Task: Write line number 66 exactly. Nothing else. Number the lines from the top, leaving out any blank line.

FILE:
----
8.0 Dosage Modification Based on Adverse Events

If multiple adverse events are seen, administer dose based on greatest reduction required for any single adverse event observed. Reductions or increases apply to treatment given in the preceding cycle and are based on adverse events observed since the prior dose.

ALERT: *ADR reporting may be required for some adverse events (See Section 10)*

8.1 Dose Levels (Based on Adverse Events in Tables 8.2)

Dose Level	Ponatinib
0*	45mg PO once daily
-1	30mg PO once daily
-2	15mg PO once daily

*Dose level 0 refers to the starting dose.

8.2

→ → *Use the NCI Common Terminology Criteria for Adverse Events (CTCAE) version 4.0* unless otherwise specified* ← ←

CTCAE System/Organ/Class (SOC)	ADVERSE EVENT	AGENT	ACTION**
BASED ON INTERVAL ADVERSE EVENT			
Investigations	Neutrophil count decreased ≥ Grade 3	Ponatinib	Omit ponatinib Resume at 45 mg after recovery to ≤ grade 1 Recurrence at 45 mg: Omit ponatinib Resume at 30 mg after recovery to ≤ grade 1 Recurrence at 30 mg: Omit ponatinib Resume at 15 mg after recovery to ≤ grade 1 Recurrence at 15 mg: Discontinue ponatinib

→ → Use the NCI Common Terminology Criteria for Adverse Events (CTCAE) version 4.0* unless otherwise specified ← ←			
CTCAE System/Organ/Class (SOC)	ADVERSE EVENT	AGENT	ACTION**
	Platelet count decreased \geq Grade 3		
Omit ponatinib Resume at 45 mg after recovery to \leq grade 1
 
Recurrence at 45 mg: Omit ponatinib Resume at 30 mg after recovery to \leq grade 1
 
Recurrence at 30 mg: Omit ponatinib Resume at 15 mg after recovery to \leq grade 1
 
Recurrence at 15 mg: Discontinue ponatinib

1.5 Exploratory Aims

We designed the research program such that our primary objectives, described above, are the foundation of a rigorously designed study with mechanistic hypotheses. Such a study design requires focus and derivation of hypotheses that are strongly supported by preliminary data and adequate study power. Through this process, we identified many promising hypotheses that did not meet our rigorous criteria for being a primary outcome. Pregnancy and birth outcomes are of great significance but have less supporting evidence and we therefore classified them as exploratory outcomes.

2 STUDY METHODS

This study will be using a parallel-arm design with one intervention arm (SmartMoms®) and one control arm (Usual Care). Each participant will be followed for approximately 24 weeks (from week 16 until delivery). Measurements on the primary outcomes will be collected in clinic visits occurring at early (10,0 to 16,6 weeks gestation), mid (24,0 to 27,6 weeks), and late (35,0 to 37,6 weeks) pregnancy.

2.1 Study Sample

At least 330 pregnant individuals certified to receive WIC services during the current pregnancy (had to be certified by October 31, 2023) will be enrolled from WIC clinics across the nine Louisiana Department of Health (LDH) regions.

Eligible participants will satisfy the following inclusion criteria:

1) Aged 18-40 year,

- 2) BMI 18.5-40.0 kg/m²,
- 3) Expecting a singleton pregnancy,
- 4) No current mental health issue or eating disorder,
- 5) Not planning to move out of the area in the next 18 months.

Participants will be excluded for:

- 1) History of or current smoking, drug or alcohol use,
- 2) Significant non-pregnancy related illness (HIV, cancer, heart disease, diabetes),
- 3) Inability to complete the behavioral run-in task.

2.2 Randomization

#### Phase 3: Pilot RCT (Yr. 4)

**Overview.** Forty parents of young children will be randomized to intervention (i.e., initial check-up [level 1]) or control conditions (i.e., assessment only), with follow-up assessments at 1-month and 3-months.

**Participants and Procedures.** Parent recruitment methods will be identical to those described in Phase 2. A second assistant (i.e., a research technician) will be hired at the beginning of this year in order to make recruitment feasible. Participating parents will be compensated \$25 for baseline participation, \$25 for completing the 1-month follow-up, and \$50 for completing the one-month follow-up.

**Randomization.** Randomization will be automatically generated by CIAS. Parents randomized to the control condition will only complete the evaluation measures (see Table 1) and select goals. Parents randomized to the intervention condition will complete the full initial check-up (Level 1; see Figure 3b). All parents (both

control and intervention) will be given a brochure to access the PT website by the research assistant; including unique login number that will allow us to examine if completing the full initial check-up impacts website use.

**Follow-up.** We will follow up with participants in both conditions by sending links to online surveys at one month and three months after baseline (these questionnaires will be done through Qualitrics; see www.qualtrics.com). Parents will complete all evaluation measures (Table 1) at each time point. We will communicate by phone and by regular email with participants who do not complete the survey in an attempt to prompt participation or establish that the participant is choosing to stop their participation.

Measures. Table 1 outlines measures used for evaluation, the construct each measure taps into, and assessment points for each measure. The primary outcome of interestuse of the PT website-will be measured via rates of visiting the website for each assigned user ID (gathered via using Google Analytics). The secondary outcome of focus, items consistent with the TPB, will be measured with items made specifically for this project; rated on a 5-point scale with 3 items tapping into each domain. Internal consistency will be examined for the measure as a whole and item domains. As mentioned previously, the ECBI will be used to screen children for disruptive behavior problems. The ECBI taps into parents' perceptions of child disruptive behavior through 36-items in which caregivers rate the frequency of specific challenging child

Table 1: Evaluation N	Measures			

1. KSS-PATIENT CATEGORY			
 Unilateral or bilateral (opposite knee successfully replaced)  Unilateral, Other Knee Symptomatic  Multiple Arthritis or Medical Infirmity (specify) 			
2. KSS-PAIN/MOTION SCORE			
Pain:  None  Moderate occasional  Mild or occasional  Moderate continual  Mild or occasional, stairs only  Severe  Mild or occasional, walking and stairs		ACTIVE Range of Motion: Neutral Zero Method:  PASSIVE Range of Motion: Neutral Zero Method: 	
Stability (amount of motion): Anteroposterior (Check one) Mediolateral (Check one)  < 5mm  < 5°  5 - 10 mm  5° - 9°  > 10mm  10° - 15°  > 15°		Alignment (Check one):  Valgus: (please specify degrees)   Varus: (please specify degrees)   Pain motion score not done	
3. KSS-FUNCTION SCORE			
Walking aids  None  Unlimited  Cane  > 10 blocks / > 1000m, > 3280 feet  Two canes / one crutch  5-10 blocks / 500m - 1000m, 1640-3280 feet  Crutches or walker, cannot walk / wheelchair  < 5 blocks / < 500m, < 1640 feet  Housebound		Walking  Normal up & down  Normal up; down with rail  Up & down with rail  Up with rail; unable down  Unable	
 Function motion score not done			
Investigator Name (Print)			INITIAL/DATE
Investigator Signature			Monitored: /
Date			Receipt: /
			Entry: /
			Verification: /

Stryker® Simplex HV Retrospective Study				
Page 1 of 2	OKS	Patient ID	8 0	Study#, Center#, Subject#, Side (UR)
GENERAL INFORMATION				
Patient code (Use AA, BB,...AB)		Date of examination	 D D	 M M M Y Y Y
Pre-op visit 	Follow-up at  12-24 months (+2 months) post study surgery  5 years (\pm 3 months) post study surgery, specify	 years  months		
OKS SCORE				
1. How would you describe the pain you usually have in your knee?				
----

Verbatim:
1. How would you describe the pain you usually have in your knee?				